Alumni Profiles is an ongoing series highlighting successful graduates who, with a SUNY education, achieved interesting and influential careers.
Glenn Johnson is the Chief Meteorologist at 13 WHAM-TV in Rochester, NY, and an alumnus of the SUNY College at Brockport. While at Brockport, Glenn discovered his talent for broadcast meteorology through his major in Earth Science and his minor in Communication, as well as his extracurricular activities.
How did your SUNY education help you prepare for life and your career?
For some students, the transition from high school to college can be rather difficult. I know it was for me, considering I was going to a school that was more than 400 miles from home. But Brockport had that family atmosphere, which made the transition for me seamless. As a result, I then was able to quickly excel as a SUNY Brockport student.
Making a career choice in meteorology is not for the faint of heart. Inherently, it has a very limited market for jobs prospects. However, Brockport allowed me to explore the possibilities in the field and ultimately, it was the faculty that shined the light on a hidden talent that I never knew I had. Forecasting the weather is one thing, but communicating it to a large audience is something very different. I was fortunate that I had professors in both the meteorology and communication majors who encouraged me to make this choice. It was in my final semester at Brockport that led to an internship and that connection to the business world provided the opportunity for my position as a television meteorologist.
As I look back after almost more than 27 years since graduation, I realize that some of the most profound changes in my life can be directly attributed to my college career at Brockport. Both personally and professionally, the SUNY college environment set the stage for who I am today.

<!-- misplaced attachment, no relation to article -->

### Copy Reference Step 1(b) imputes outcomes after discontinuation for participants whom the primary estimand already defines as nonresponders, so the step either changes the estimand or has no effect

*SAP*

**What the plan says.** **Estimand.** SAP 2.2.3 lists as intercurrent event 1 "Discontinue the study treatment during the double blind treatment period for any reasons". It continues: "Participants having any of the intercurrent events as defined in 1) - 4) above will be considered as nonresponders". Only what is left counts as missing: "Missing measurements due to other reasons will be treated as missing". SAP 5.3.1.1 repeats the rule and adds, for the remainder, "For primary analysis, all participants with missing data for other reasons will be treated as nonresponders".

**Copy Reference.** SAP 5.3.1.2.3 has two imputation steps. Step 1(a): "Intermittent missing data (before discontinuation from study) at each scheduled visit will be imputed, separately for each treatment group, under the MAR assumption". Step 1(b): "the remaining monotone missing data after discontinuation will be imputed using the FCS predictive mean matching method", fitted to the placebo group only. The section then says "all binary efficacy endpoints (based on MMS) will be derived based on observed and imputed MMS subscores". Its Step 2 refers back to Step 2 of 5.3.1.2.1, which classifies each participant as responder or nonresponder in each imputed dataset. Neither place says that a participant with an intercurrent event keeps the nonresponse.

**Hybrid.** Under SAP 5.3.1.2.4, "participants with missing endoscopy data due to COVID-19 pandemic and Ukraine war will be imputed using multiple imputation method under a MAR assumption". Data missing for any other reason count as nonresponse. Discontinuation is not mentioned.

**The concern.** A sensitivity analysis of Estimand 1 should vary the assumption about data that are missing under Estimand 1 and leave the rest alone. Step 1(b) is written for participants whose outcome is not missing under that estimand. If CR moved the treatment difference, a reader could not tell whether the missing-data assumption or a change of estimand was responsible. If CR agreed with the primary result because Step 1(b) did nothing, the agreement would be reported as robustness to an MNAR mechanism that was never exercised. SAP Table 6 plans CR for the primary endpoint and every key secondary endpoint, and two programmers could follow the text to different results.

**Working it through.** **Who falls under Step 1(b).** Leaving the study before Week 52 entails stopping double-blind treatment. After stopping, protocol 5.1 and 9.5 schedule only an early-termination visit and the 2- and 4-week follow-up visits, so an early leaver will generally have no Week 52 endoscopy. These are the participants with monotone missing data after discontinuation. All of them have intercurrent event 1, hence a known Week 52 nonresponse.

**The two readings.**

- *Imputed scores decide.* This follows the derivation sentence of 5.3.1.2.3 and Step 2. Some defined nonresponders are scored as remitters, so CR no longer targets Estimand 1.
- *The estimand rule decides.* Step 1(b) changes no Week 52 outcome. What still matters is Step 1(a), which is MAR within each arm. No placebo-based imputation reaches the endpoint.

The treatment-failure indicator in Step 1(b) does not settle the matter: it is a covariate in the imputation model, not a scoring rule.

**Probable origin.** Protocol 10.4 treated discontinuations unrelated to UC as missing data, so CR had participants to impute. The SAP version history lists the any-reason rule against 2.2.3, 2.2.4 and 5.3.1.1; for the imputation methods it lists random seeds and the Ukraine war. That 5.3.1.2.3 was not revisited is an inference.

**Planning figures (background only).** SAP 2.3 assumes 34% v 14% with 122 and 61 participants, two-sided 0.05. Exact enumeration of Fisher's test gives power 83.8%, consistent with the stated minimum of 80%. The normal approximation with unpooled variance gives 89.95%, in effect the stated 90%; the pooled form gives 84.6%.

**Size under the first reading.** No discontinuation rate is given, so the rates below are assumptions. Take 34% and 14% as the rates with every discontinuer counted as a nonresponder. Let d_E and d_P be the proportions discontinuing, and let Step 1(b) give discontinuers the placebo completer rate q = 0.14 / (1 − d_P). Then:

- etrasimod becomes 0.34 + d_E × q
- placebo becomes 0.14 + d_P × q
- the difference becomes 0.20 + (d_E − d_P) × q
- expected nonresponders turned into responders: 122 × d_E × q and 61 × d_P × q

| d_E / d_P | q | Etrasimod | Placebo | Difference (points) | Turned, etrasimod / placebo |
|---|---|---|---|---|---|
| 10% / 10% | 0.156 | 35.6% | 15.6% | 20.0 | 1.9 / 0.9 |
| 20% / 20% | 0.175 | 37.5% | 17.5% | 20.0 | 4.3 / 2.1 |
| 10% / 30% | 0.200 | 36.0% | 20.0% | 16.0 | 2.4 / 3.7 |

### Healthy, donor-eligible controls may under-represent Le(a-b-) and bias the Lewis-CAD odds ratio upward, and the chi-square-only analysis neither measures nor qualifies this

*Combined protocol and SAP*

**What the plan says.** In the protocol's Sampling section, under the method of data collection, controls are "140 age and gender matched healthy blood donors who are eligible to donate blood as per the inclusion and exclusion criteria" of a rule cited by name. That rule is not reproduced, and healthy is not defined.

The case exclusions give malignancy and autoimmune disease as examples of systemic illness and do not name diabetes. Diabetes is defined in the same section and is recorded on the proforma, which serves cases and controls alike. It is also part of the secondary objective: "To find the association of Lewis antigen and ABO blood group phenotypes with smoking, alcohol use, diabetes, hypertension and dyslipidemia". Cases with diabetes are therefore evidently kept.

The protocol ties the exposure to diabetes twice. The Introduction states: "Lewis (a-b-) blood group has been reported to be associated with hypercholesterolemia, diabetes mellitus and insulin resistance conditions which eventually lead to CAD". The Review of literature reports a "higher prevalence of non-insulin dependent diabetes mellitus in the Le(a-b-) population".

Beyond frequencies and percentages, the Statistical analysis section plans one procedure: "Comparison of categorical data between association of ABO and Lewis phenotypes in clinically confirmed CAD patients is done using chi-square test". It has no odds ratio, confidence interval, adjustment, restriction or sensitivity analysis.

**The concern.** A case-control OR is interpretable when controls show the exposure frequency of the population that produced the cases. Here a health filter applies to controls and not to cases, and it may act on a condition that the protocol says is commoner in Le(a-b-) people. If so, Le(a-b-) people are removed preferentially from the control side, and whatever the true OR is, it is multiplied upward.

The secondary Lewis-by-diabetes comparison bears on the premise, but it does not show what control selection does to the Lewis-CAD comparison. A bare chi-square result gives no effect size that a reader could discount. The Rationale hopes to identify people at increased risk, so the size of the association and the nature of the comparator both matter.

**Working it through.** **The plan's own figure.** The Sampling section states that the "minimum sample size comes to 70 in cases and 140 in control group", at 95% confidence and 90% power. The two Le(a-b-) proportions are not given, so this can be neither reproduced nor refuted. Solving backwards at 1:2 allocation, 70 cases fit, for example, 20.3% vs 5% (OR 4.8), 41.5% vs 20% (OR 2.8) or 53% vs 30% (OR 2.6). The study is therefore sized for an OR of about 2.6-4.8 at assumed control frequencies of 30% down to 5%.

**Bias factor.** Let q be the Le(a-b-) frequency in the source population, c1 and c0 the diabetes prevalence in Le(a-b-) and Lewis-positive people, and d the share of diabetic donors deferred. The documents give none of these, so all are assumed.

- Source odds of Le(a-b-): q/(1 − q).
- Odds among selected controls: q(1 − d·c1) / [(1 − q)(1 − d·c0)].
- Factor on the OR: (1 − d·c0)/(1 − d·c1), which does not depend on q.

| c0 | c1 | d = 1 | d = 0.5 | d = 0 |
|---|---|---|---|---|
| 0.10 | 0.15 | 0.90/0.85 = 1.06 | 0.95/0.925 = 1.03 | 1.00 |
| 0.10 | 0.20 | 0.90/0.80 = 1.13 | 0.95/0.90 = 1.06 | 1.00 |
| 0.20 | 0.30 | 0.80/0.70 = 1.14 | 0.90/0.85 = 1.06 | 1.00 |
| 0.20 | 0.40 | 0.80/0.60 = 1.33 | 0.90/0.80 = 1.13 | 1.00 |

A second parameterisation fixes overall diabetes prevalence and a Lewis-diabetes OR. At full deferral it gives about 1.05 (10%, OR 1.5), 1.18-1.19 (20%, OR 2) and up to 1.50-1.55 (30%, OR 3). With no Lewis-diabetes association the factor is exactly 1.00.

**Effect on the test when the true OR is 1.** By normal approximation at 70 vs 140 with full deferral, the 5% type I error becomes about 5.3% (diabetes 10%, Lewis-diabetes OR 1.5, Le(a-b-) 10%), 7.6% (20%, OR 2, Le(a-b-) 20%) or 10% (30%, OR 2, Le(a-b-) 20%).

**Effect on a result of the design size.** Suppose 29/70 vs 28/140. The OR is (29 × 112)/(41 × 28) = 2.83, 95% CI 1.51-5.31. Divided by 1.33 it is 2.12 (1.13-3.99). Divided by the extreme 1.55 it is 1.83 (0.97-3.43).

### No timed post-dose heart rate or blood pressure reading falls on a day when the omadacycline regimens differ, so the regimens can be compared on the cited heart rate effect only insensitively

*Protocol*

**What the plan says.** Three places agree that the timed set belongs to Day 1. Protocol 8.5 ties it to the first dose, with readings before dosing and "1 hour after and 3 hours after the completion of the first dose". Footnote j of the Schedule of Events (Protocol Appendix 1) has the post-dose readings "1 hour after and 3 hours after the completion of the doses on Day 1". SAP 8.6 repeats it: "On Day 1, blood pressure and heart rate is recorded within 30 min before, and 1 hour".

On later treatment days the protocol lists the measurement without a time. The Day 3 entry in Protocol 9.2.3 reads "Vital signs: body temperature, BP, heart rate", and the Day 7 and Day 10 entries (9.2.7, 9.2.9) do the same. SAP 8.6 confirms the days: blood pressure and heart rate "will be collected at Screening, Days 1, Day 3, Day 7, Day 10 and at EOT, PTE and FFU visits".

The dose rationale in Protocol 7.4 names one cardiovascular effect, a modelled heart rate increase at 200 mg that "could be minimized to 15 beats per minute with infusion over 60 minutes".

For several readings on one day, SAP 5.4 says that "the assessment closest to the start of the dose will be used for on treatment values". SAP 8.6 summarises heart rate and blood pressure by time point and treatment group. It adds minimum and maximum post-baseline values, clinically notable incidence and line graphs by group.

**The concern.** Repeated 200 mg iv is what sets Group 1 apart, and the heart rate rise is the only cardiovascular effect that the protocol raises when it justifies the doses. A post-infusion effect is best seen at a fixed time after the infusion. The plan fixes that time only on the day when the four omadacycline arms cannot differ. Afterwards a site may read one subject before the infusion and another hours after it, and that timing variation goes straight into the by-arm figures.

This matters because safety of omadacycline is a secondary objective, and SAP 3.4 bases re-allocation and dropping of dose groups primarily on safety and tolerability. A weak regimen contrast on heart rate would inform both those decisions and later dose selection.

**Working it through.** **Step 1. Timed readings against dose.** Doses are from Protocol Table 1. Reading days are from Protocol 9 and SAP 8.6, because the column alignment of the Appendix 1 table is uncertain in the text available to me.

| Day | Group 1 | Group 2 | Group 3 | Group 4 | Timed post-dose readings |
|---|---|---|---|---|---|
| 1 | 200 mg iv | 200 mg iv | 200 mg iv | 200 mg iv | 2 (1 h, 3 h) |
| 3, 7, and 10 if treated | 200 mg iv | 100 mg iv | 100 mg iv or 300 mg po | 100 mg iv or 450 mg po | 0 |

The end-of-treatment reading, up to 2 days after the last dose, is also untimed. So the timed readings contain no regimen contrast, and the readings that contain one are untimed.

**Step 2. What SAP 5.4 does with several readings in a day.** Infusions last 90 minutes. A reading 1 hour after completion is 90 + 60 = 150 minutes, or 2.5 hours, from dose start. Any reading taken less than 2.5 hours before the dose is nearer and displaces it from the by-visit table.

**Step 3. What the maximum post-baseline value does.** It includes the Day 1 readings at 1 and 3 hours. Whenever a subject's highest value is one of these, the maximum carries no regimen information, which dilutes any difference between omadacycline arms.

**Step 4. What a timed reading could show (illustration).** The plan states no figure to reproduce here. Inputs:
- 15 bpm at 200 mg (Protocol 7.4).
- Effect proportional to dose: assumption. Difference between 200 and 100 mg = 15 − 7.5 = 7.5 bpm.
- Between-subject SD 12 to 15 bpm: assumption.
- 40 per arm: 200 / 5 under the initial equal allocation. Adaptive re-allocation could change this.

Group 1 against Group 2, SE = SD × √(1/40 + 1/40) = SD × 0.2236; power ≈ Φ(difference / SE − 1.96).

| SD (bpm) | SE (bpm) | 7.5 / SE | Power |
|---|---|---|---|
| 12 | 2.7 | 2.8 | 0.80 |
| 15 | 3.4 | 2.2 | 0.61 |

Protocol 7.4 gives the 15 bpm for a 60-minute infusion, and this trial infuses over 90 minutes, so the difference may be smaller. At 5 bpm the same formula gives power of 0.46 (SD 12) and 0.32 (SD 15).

What was your involvement with clubs/student organizations on campus?
I was involved in many activities and intramural sports during my time at Brockport. That was the joy of living on campus. But there were several organizations that really made a difference for me. First, the meteorology club pushed me to explore the field to a much greater extent. In my final year, I was elected president of the club, which brought a greater sense of responsibility. Also, my involvement at WBSU radio showed me what was really possible after my time at Brockport. However, what really broadened my horizon as a student was to be awarded the position of an R.A. or what is better known as a residential assistant. Sure, you can attribute this experience to increased leadership or responsibility, but for me this really proved that I could push myself beyond what I thought were my limits as a person. That was invaluable to me as I went out into the so called working world.
What is a typical day at work like for you?
It may sound cliché, but no two days are alike when it comes to broadcast meteorology. When I’m at 13 WHAM Television, it’s all about deadlines. Analyzing and researching the weather in order to create a forecast that is then disseminated on television, radar, newspaper, telephone and web sites. The fun part is dealing with the unique weather of Western New York because it is always changing. When I’m not in the studio or the radio booth, it is then the challenge of coordinating and managing the weather office and a staff of meteorologists. Quite often a fair amount of my time can be spent just as easily outside the studio as it is inside the studio. For example, on a given day, I may also be teaching a weather class at the local community college. As an adjunct instructor, I find working with students very rewarding. Another day may take me to a local elementary school to talk about weather to a science class or I may have a board meeting with a local charity. Currently, I’m on the board of directors for the SUNY Brockport Alumni Association.
What advice do you have to share with SUNY students?
My advice is to work hard, challenge yourself beyond what you think you can do, have fun, and enjoy the friendships that you make with fellow students. For many of you, it is a time in your life that can never be duplicated. Take it from me that years later you will look back very fondly at this time of your life. Enjoy!
Remember that what you do today, the choices you make, the effort you put forth will lay the foundation for your future for years to come.